In the first of our virtual presentation top tips articles, Hari Patience-Davies explains the value of turning your camera on, how to set up good lighting and where you should look while presenting.
Here in 2020 people are spending a lot of time in video conferences. Be it a team catch up via Zoom or a weekly status meeting held in Microsoft Teams, a huge number of people are spending an incredible amount of hours staring at collages of tiny faces on screens.
Given the rapidly spreading second wave of COVID-19 this is likely to be the working norm for a while to come, with tech giants telling people to expect to work from home until at least Summer 2021 and research showing that that mass working from home is going to be standard from now on.
As a presenter I will admit that I feel acutely aware of the limitations of video conference technology. Not being able to see the faces and facial reactions of everyone in my audience makes me nervous (even Zoom has a limit of 25 faces at a time). If everyone is on mute (out of politeness so as to not disturb the listening experience of others) then I may have no audio feedback either, leaving me with literally no idea how the talk I’m giving is being received. And reminding myself to constantly to look at the webcam and not just meet the eyes of people in the video feeds is exhausting.
But it’s all necessary if you want to get that crucial connection with the audience.
As a speaker, it’s on us to deliver as engaging a presentation or meeting as possible in order to keep our audience’s attention.
So even if we’re uncomfortable with the idea, it’s incredibly important that we turn on our webcams and learn to love the little HAL-like dot if we want that engagement.
The first reason to do this is, obvious but undeniable, an audience reacts best to someone they can actually see.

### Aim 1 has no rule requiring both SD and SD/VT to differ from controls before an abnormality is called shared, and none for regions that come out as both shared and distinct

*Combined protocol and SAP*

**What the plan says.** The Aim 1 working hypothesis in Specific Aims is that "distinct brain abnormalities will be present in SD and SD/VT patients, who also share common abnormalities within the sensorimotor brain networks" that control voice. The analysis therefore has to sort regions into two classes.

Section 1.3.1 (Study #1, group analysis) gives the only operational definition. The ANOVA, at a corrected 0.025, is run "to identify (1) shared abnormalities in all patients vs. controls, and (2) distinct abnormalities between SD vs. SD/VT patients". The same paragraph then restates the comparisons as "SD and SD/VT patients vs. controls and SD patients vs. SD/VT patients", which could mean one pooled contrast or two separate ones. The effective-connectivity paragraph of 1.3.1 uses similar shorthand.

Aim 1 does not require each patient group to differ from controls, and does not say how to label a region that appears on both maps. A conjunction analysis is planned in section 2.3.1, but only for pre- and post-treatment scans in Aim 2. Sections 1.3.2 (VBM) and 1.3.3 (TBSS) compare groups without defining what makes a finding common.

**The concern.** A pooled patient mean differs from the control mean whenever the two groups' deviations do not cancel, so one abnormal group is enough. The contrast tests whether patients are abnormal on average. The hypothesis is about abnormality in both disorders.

In the 1970s Dr Albert Mehrabian proposed that delivery effectiveness broke down roughly as:
- 7% – what is actually said
- 38% – how it’s said / tone of voice
- 55% – body language and nonverbal cues
Over the years this has been widely misunderstood, and so I should state that the above ratio is specifically in relation to how much an audience likes the speaker. It only applies when they are discussing their feelings or attitudes, not just for general communication. However, regardless of the actual ratio, it is safe to say there are two lessons here:
- How you say something may be more important than what it is you actually say
- Body language and facial expressions have a huge effect on how well a message is delivered
If you don’t turn on video for a virtual presentation, you’re removing your ability to use body language and facial expressions to support that presentation. And your voice has to work twice as hard to engage the audience because they don’t have any other engagement with you as a person.
Turning on the camera isn’t enough all by itself – if all the audience can see of you is a silhouette or a heavily shadowed image, then you may be cultivating an impressive air of mystery, but you won’t be delivering an effective presentation.